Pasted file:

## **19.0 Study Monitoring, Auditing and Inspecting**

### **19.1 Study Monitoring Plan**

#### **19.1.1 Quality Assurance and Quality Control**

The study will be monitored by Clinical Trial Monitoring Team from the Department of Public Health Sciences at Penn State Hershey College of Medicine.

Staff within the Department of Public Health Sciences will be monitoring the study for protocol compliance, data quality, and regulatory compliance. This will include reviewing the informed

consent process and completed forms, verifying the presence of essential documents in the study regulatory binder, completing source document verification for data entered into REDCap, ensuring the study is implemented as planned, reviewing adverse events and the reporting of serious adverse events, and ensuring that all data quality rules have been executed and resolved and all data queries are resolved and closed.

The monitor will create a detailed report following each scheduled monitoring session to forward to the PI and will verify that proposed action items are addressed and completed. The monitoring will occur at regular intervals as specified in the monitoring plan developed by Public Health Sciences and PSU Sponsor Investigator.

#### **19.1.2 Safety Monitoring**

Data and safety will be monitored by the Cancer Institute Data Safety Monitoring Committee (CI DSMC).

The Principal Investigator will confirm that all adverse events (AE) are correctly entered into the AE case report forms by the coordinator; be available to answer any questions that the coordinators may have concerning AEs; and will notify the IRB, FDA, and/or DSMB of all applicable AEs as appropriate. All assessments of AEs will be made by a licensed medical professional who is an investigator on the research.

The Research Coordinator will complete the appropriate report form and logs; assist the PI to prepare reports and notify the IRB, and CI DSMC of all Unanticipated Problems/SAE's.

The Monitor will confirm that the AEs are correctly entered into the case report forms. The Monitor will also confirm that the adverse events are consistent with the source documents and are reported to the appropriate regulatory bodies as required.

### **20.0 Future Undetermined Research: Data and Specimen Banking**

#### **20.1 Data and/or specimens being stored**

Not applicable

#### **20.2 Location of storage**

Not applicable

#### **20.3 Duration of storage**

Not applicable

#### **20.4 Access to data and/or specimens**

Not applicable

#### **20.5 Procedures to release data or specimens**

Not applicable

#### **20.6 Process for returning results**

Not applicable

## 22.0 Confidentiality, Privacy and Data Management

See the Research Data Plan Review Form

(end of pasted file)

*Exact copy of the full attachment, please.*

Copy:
## **19.0 Study Monitoring, Auditing and Inspecting**

### **19.1 Study Monitoring Plan**

#### **19.1.1 Quality Assurance and Quality Control**

The study will be monitored by Clinical Trial Monitoring Team from the Department of Public Health Sciences at Penn State Hershey College of Medicine.

Staff within the Department of Public Health Sciences will be monitoring the study for protocol compliance, data quality, and regulatory compliance. This will include reviewing the informed

consent process and completed forms, verifying the presence of essential documents in the study regulatory binder, completing source document verification for data entered into REDCap, ensuring the study is implemented as planned, reviewing adverse events and the reporting of serious adverse events, and ensuring that all data quality rules have been executed and resolved and all data queries are resolved and closed.

The monitor will create a detailed report following each scheduled monitoring session to forward to the PI and will verify that proposed action items are addressed and completed. The monitoring will occur at regular intervals as specified in the monitoring plan developed by Public Health Sciences and PSU Sponsor Investigator.

#### **19.1.2 Safety Monitoring**

Data and safety will be monitored by the Cancer Institute Data Safety Monitoring Committee (CI DSMC).

The Principal Investigator will confirm that all adverse events (AE) are correctly entered into the AE case report forms by the coordinator; be available to answer any questions that the coordinators may have concerning AEs; and will notify the IRB, FDA, and/or DSMB of all applicable AEs as appropriate. All assessments of AEs will be made by a licensed medical professional who is an investigator on the research.

The Research Coordinator will complete the appropriate report form and logs; assist the PI to prepare reports and notify the IRB, and CI DSMC of all Unanticipated Problems/SAE's.

The Monitor will confirm that the AEs are correctly entered into the case report forms. The Monitor will also confirm that the adverse events are consistent with the source documents and are reported to the appropriate regulatory bodies as required.

### **20.0 Future Undetermined Research: Data and Specimen Banking**

#### **20.1 Data and/or specimens being stored**

Not applicable

#### **20.2 Location of storage**

Not applicable

#### **20.3 Duration of storage**

Not applicable

#### **20.4 Access to data and/or specimens**

Not applicable

#### **20.5 Procedures to release data or specimens**

Not applicable

#### **20.6 Process for returning results**

Not applicable

## 22.0 Confidentiality, Privacy and Data Management

See the Research Data Plan Review Form